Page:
Hungary introduces tax on crisps

Article published on Sept. 13, 2011
Article published on Sept. 13, 2011
Prime minister Viktor Orban’s government has set itself the task of driving unhealthy eating habits out of Hungary. They are now trying to do this with the help of the so-called crisps tax which came into effect on 1 September

Anyone wanting to picture the physical state of Hungarians should look for a Hungarian beach in summer. There you realise that body size is seen as a ‘status symbol’ by Hungarian men. It’s your waist which makes you a proper man. The size of many Hungarians is soon explained when you go to restaurants or snack bars.  Where are the vegetables? Salad? Absent. Instead, there is bean soup with knuckle, schnitzel in spicy sauce with plenty of garlic and bacon rind. Of course, the obligatory goulasch can’t be forgotten.

Don’t forget the meat!

It isn’t least because of their fatty and indigestible eating habits that the health of Hungarians is poor when considered in a European context. Doctor Roza Adany illustrates the health of the Magyars with the following examples: three times more Hungarian men and women die of heart and vascular diseases than the European average. Death due to diseases of the digestive organs are 5.5 and 4.4 times more common for Hungarian men and women respectively than the European average.

The money raised by the crisps-tax will flow into the financially weak Hungarian health service

Faced with this situation, prime minister Viktor Orban’s government has set itself the task of driving unhealthy eating habits out of Hungary. They are now trying to do this with the help of the so-called crisps tax which came into effect on 1 September. Anyone who thought that the new ‘people’s health products tax’, as it is officially called, would apply to extremely fatty and indigestible dishes like schnitzel was mistaken. Mainly sugar drinks and snacks with a high sugar content like chocolate and crisps have become more expensive. The levy slaps on the equivalent of 40 cents per kilogram to the price of biscuits and packaged cakes and 80 cents to the price of crisps. Hungarians now have to pay almost a euro more per litre for energy drinks. The government plans for the money raised by the crisps-tax to flow into the ailing and financially weak Hungarian health service.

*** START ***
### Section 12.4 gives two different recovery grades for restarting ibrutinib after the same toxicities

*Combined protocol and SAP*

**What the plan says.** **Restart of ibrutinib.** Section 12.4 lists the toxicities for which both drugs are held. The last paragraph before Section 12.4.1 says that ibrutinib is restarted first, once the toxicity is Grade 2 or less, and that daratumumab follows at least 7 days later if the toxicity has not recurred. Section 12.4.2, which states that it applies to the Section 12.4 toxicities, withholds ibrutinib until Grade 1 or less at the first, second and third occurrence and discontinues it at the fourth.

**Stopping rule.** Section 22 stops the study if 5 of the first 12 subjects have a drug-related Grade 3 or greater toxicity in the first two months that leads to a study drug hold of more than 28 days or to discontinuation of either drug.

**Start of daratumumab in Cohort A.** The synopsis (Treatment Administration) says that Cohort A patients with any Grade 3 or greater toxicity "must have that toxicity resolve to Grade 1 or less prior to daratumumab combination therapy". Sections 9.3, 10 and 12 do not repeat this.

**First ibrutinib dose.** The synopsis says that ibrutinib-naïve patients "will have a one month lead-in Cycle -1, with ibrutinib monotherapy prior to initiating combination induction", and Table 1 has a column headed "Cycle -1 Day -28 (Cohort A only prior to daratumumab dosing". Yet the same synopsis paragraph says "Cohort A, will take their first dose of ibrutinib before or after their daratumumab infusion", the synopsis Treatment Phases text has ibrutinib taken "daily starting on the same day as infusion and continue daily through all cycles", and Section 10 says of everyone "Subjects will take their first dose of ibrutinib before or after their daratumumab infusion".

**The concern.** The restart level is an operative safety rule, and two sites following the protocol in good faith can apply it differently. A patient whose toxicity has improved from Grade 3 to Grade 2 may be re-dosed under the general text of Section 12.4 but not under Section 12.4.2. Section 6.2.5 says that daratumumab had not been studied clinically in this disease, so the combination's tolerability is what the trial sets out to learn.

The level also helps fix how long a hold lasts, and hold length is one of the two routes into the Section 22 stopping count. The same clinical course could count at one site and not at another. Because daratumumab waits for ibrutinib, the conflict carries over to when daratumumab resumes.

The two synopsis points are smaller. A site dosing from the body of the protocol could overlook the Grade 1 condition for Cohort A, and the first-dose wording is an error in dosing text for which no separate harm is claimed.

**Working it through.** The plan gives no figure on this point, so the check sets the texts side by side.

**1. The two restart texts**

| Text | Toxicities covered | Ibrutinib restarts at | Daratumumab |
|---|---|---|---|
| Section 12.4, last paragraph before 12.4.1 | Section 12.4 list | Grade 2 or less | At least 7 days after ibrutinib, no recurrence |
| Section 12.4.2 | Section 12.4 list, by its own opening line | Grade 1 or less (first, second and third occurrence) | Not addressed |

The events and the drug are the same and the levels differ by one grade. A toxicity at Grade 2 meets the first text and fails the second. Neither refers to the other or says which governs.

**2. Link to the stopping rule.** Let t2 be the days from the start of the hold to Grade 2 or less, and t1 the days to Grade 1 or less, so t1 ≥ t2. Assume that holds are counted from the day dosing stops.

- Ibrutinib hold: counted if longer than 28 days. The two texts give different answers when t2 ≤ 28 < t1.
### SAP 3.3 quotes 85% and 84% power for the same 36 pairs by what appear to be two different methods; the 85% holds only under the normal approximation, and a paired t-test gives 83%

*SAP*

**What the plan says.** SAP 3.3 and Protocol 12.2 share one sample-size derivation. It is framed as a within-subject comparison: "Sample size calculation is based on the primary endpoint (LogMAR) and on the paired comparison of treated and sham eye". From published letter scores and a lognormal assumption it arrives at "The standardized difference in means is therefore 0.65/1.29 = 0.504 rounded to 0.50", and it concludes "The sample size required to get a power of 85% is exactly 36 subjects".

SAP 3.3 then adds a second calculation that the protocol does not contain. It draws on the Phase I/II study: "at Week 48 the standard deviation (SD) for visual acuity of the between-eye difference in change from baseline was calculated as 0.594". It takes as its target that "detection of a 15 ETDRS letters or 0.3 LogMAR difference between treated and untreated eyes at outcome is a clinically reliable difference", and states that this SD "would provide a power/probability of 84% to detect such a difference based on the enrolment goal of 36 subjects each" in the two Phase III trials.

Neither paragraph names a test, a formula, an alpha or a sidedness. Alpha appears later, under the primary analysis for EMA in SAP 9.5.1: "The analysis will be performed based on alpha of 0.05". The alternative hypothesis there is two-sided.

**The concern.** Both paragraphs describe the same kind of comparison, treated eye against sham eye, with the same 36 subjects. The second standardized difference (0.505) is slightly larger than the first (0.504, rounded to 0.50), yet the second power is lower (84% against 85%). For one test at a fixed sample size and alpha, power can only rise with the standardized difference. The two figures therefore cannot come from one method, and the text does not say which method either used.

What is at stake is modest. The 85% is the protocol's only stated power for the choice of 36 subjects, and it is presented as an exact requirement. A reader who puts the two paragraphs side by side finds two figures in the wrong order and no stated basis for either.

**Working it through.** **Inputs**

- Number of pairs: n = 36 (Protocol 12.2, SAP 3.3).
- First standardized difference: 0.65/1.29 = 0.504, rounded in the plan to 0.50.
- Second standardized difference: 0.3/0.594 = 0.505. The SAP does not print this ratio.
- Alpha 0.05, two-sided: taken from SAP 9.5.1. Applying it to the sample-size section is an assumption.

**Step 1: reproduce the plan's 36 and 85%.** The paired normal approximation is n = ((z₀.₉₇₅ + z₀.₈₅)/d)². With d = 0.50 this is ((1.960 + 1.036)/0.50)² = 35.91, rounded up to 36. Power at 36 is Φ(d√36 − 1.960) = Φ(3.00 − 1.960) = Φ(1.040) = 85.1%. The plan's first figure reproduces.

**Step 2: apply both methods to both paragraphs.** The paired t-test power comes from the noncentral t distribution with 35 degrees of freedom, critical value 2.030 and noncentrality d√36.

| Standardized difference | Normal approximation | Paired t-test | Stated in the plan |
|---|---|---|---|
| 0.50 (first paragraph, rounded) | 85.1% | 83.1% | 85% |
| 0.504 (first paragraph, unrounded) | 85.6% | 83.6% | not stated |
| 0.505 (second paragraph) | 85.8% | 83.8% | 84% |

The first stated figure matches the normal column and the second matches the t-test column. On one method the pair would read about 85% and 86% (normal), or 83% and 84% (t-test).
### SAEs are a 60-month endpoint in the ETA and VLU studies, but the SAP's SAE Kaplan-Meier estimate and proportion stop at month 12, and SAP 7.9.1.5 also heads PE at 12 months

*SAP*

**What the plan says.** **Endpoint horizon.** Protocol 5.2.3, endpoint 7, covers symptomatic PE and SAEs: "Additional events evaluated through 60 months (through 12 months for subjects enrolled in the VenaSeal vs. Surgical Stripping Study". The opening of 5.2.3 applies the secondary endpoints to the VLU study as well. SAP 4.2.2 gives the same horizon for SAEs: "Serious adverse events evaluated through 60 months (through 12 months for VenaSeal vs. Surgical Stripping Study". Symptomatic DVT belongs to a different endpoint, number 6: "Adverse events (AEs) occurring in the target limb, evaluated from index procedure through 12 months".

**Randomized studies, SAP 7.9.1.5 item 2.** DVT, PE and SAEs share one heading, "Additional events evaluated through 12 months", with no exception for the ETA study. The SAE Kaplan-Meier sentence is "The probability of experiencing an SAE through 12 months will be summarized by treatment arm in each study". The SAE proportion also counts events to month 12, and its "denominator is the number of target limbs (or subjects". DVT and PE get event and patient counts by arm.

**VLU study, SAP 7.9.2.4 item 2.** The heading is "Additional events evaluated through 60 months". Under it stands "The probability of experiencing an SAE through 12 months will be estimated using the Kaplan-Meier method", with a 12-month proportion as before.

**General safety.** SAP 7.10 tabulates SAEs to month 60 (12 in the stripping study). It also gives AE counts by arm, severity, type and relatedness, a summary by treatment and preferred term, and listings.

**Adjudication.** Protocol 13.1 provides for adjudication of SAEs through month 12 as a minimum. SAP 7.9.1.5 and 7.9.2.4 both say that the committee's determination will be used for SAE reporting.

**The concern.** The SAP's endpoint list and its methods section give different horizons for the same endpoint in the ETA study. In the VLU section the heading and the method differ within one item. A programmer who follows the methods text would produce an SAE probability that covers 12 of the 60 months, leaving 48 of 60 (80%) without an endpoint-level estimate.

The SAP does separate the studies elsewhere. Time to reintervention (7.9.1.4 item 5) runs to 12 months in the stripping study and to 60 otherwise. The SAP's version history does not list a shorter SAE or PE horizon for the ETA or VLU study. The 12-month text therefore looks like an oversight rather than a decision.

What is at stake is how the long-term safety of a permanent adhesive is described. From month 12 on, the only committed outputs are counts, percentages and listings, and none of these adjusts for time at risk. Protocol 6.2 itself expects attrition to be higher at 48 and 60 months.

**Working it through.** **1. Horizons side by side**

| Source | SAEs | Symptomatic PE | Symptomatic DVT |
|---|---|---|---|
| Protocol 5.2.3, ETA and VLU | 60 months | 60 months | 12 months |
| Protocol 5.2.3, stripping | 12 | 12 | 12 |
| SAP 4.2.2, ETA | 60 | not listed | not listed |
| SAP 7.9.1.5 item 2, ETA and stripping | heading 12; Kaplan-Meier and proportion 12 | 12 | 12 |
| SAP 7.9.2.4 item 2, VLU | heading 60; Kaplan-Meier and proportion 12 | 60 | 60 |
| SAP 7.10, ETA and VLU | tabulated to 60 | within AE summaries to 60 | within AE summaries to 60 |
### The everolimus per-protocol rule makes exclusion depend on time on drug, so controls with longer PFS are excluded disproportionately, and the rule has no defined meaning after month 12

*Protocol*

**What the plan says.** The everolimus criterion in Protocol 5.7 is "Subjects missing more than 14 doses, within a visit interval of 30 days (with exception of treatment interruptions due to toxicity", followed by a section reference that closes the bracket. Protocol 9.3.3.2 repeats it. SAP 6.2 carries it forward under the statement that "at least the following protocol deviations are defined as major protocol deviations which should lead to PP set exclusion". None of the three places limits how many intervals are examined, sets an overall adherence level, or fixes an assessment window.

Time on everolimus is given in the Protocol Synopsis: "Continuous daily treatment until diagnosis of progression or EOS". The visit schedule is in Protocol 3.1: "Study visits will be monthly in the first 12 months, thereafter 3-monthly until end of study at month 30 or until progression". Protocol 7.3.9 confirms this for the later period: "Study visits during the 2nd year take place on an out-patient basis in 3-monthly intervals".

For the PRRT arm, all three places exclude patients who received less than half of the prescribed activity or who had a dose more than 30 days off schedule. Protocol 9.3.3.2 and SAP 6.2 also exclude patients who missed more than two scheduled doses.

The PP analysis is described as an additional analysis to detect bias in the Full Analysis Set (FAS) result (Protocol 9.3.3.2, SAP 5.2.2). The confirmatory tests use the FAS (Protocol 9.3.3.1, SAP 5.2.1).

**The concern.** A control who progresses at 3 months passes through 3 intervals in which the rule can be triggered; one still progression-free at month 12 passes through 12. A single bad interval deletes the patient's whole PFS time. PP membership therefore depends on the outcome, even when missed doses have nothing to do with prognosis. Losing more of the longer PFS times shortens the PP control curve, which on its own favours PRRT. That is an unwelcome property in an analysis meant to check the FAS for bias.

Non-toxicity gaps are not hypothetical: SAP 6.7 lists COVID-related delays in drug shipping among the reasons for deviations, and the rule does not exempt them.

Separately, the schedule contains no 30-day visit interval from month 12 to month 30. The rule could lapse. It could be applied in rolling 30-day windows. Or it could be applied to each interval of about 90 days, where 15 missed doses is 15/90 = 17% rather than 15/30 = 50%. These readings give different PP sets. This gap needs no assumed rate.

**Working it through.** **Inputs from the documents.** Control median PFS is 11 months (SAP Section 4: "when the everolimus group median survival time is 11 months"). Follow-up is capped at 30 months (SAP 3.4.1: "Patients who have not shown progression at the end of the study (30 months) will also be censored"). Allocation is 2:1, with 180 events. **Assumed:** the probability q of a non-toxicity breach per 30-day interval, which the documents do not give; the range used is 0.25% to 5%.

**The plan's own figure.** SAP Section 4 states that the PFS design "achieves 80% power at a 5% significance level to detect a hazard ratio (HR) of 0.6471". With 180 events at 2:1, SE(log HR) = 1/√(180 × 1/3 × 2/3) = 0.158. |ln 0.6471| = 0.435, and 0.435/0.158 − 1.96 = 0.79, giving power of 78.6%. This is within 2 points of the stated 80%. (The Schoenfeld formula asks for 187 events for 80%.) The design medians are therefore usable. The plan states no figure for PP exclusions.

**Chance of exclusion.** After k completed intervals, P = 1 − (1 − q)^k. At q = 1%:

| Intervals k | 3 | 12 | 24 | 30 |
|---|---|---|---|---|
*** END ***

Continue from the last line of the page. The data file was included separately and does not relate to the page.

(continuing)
Romania’s ‘whopper tax’ fails

The Hungarian food industry is the one thing which won’t see any of the crisps tax’s potential benefits. According to the Hungarian brand association four Hungarian factories producing food products will be shut down as a result of the crisps tax by the end of the year. Around 2, 000 people are threatened with unemployment. That’s with an already high unemployment quota at 10.8 percent.

In 2010 a similar tax in Romania failed because food prices would have become too expensive. Supermarket prices in Hungary too are already very high. As a result, many Hungarians who live on the Hungarian-Austrian border regularly cross the border to do their shopping, with food considerably cheaper in their western neighbour. Yet on average the Hungarians earn much less than the EU average with 1, 165 pre-tax.

Recipe: home-made crisps – escaping the tax

The author of this article, Peter Bognar, is a member of the Berlin-based eastern European correspondant network n-ost

Images: main (cc) code_martial; Hiding? (cc) coxy/ both courtesy of Flickr; video (cc) KFCHungary/ Youtube